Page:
“Digital sovereignty is a geopolitical issue”
Yannick Yamdjeu, a graduate engineer of the École Centrale (France), began his career as a data scientist at Rotschild before becoming an AI and finance manager in banking and insurance consultancy for Deloitte and Accenture. Now an entrepreneur, he analyses the challenges of data sovereignty and the deployment of data centers in Africa.
Why is data sovereignty a crucial prerequisite for the 4th industrial revolution?
The 4th industrial revolution results from the combination of Big Data, the Internet of Things, Blockchain, robotics, 3D printing, nanotechnologies, etc. In this context, the explosion in the amount of generated data is likely to weaken digital sovereignty. One has to be vigilant, because it involves data governance and technological independence, while the data market is currently dominated by the GAFAM and Chinese tech giants. The fact that solution providers (Cloud, servers) in most countries are located in the United States raises questions, especially during the containment period, when the use of telework applications and e-commerce soared, and when cyberattacks greatly increased.
What is restraining digital sovereignty in Africa? What is the deployment status of data centers on the continent?
Digital sovereignty is a geopolitical issue for all nations. Each one is trying to implement policies to gain sovereignty, but Africa is still largely absent from this dynamic. Against the backdrop of cyber-spying, it is urgent to devise a suitable framework; otherwise African states will remain dependent on foreign digital solution providers. To get rid of this digital neocolonialism, states must invest in data centers on their territory and set up training centers for developers, this digital ecosystem requiring human talents.
Building a data center require massive investment and multiple skills, hence the importance for governments and telecom operators to join forces in a public-private partnership. Among the achieved initiatives are the Makepé data center in Cameroon, which is the largest in West and Central Africa; the three data centers in Senegal and the thirty data centers in South Africa, the latter representing two thirds of the data centers currently existing on the continent.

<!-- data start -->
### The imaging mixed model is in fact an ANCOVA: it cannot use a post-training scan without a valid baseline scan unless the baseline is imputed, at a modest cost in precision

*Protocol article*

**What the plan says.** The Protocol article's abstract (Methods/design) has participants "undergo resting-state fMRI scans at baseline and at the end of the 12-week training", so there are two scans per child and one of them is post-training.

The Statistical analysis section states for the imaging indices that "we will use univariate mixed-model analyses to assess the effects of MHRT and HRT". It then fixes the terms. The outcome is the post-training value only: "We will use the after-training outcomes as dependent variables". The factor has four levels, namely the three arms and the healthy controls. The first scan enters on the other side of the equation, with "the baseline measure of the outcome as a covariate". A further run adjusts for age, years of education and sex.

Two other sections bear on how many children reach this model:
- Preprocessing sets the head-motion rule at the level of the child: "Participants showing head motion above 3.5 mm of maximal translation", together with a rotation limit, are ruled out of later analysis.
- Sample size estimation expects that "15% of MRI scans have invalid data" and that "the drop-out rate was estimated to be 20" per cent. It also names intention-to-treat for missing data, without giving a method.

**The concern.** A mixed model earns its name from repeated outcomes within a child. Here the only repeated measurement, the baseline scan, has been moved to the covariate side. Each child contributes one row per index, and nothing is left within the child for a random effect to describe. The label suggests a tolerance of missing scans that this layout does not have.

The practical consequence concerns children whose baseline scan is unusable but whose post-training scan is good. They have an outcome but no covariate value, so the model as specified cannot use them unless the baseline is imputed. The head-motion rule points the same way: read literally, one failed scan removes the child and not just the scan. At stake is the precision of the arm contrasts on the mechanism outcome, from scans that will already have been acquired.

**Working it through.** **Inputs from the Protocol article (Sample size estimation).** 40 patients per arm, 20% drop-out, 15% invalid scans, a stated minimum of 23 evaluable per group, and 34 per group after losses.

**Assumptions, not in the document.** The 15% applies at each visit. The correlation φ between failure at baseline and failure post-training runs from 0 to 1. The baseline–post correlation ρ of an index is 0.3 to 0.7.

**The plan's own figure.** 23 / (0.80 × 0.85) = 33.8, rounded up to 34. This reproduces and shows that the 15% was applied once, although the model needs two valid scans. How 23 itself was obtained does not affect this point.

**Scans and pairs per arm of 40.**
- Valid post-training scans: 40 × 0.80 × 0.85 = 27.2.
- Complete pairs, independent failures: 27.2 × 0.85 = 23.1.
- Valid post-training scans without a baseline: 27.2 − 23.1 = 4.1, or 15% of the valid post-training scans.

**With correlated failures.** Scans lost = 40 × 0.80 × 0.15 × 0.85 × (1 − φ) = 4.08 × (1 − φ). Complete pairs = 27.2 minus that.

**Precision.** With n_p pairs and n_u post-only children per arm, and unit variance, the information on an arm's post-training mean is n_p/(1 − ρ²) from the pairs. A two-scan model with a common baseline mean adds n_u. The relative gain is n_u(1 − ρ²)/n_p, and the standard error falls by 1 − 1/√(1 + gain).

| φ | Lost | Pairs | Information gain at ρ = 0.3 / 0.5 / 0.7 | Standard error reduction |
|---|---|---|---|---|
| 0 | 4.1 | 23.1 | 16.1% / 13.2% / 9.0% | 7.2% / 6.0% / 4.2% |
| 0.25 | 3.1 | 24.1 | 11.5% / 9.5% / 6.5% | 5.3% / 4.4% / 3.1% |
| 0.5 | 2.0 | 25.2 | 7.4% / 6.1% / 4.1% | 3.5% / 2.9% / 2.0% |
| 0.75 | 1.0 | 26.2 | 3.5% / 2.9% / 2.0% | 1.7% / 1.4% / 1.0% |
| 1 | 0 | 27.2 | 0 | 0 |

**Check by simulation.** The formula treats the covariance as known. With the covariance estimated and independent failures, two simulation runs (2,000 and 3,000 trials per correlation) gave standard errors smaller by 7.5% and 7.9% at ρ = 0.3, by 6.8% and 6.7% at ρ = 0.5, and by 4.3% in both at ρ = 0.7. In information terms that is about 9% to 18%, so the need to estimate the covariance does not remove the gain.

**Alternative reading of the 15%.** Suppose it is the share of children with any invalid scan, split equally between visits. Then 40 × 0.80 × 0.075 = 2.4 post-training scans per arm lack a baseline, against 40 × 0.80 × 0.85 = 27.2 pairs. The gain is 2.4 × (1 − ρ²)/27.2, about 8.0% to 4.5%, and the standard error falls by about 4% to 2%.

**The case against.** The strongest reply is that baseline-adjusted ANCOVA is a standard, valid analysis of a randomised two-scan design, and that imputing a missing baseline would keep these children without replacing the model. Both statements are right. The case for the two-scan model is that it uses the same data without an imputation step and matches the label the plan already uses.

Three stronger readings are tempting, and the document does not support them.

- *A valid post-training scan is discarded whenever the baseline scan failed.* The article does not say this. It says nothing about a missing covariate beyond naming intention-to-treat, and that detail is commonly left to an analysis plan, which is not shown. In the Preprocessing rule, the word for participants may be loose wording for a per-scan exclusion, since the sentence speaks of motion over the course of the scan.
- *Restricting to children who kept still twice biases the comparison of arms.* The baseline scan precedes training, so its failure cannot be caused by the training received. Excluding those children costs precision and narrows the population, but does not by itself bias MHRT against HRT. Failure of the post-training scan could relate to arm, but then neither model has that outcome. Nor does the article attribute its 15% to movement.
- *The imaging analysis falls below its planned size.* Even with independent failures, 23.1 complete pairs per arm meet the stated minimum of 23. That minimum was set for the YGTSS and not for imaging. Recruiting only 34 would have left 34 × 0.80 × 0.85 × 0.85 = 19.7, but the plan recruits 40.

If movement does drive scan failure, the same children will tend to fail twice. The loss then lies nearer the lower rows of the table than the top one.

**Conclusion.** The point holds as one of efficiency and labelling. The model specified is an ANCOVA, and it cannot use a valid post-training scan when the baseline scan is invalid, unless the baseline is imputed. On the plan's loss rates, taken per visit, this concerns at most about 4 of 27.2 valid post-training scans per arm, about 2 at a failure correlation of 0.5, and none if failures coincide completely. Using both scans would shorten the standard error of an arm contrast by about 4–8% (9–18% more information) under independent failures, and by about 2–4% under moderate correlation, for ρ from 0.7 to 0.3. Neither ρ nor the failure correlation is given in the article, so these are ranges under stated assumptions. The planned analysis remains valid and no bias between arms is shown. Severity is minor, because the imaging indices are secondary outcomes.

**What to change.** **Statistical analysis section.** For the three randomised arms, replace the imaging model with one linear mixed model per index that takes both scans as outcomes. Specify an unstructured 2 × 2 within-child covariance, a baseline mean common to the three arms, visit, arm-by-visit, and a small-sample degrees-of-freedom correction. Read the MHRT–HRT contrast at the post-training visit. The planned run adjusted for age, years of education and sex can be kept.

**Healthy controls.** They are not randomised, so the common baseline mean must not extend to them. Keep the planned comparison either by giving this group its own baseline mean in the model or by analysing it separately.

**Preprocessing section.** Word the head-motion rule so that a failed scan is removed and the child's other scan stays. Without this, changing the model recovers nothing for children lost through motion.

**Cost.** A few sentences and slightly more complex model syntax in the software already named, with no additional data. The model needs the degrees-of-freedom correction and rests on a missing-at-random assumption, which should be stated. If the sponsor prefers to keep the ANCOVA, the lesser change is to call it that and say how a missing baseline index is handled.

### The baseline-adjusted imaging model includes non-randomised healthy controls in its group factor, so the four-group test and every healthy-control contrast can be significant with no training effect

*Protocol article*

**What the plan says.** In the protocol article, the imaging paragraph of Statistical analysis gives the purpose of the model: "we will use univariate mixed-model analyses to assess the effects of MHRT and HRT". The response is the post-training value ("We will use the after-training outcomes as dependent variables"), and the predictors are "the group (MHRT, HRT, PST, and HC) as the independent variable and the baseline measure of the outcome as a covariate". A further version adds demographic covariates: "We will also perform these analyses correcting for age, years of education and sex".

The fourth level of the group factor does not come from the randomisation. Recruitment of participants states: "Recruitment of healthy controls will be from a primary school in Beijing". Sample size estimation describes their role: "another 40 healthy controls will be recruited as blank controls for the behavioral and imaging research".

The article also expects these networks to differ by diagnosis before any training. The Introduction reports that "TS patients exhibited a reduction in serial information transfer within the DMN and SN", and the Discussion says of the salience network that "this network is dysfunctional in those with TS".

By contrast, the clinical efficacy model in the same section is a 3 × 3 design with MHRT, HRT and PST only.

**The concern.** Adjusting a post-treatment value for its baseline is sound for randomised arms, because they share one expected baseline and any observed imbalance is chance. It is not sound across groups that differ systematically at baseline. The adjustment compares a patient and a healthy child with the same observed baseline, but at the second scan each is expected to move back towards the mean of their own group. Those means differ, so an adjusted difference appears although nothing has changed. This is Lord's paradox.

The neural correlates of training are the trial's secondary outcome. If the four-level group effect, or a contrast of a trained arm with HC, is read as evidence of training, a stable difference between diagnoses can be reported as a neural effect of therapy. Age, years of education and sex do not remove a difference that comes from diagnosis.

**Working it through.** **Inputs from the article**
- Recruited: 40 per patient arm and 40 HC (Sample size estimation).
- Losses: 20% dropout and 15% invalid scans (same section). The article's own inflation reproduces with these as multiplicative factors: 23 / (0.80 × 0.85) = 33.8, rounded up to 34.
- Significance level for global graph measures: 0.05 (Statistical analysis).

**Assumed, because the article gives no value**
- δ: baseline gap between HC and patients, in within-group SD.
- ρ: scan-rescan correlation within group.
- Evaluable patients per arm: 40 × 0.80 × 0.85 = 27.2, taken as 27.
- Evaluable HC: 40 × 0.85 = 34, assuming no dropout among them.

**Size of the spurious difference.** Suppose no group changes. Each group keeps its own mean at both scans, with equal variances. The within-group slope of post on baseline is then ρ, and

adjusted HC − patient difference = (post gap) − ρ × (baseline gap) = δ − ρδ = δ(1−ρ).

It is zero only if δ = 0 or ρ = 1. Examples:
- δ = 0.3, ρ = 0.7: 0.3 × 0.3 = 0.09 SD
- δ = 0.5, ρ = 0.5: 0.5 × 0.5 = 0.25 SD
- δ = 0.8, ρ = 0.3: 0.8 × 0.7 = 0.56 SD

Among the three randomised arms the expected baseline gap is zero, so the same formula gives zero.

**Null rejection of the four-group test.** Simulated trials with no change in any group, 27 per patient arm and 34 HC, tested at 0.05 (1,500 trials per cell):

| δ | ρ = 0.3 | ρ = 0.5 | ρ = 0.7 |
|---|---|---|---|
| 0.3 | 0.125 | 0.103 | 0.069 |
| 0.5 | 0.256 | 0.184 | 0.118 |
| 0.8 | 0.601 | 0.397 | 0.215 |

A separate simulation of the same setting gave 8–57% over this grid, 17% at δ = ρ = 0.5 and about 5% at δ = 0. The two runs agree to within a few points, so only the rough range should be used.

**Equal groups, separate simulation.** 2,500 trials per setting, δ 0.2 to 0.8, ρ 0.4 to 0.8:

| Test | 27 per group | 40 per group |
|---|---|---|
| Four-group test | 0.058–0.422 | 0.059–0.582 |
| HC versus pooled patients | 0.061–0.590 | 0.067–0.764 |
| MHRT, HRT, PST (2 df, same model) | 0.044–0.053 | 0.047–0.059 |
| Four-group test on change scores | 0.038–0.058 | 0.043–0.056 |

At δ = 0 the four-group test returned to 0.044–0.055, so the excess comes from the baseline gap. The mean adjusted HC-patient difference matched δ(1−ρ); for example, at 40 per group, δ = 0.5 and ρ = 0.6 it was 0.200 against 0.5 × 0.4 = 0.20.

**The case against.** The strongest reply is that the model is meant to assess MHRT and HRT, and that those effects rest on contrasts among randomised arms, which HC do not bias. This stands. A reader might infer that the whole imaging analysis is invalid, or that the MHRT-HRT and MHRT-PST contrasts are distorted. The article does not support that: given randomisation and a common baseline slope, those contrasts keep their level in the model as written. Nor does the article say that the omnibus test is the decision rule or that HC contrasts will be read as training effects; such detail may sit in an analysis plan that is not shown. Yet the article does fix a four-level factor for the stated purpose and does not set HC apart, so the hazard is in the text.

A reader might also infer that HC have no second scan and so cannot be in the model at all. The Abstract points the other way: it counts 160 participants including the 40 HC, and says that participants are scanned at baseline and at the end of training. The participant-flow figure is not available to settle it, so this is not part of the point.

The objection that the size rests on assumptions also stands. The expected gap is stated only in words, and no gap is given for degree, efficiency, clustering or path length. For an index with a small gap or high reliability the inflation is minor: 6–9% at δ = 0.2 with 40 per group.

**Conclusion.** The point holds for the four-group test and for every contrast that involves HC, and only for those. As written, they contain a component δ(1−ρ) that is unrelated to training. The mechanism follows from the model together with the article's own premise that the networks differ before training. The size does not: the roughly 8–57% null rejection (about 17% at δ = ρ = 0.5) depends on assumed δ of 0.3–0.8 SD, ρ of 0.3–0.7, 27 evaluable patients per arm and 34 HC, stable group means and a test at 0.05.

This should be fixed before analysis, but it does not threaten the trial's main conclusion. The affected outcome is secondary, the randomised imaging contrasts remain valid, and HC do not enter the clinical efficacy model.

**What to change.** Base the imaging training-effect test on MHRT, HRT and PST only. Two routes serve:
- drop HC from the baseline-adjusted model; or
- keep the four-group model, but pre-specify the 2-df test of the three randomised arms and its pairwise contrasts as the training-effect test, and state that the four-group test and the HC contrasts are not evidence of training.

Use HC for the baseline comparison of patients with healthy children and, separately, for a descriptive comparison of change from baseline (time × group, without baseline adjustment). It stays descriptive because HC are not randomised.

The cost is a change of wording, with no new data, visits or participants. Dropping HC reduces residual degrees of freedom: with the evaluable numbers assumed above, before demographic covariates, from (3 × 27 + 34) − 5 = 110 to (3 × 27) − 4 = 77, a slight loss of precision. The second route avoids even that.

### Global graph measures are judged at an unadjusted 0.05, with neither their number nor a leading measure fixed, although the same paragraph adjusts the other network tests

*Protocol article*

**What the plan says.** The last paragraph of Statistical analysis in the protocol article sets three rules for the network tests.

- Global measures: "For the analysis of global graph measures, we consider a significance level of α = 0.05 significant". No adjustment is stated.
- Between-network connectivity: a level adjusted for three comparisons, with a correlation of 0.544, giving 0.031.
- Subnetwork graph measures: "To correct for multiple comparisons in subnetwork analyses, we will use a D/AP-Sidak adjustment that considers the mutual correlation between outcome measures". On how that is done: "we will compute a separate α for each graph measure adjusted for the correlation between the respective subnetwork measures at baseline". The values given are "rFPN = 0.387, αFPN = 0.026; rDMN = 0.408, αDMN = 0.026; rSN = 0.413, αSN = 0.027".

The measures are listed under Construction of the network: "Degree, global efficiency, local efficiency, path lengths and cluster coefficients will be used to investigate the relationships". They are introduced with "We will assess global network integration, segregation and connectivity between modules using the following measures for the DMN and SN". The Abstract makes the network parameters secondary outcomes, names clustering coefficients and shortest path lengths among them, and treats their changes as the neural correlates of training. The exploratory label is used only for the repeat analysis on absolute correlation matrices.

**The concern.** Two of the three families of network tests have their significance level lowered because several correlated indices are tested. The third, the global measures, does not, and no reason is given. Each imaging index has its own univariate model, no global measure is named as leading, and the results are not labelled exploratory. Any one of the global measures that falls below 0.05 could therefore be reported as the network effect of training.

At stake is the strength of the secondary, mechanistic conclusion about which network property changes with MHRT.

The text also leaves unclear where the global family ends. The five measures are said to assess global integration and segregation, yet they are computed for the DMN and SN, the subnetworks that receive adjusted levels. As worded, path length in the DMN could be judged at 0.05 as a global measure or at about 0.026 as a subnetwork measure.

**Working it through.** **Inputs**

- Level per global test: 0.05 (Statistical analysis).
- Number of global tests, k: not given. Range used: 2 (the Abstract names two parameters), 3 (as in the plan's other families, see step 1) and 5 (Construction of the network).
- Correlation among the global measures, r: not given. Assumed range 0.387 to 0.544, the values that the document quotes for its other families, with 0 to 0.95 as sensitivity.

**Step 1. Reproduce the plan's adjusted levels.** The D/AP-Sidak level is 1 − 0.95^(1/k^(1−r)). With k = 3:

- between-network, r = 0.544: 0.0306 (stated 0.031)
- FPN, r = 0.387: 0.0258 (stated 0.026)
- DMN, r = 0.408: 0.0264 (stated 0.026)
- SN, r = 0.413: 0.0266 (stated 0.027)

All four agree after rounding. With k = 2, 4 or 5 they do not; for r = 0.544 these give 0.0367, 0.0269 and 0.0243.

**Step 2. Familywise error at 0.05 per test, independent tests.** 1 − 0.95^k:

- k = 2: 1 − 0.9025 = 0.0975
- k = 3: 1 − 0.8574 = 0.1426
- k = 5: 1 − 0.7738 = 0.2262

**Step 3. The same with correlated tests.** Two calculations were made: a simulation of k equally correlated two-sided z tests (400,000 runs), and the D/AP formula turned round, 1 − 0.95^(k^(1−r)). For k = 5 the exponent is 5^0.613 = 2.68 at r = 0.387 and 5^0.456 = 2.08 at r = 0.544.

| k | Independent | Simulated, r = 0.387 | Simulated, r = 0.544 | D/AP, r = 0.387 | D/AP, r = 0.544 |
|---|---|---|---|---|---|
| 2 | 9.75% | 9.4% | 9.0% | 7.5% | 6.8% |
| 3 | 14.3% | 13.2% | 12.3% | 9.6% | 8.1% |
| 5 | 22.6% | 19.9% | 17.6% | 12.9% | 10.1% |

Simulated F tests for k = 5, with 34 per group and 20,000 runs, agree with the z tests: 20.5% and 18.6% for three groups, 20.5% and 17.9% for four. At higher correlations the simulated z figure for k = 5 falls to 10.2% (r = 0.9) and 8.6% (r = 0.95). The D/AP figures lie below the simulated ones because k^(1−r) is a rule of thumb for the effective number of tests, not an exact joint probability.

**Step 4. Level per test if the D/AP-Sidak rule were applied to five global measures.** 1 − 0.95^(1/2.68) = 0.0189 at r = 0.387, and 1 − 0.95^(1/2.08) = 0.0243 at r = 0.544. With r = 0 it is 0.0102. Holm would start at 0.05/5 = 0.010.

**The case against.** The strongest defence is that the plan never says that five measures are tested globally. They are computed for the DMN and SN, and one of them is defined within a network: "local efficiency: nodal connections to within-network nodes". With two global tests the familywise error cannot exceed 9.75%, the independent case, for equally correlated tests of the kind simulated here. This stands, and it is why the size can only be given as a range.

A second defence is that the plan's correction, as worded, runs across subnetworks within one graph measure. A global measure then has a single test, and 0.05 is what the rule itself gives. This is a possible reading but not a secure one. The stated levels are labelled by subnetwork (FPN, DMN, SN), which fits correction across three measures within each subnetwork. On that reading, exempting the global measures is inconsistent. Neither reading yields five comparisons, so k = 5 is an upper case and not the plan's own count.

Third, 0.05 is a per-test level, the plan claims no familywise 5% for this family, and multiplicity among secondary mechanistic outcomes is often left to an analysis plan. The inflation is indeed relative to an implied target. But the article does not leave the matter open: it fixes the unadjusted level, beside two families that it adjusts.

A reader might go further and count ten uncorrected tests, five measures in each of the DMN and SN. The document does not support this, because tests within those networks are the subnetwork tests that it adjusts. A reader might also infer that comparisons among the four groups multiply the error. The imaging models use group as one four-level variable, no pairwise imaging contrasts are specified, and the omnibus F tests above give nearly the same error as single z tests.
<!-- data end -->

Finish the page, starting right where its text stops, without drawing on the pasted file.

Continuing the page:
How good are African States at mining data to curb digital threat?
Many African states have embarked on the cyberspace war, for instance Morocco, with its cybersecurity strategy implemented about ten years ago, and Senegal, which has set up, in cooperation with the Netherlands and France, a national cybersecurity center and a laboratory against cybercrime that reports to the national police. On a regional scale, some initiatives are emerging, such as the one between ECOWAS and the Council of Europe or between the states of the East African Community and the United Nations. Gabon and Morocco have also set up cooperation programs.
What role can real-time data analysis play in decision-making?
We are a society that is all about immediacy, where memory occupies an ever more restricted space. Solutions that allow “real-time” analysis overtake tools that only use archived data, because they enable faster queries, which simplifies and speeds up decision-making. However, it should be made clear that “real-time” data does not enable instantaneous decisions. The concept of “real time” concerns the availability of information, not the resulting decision-making.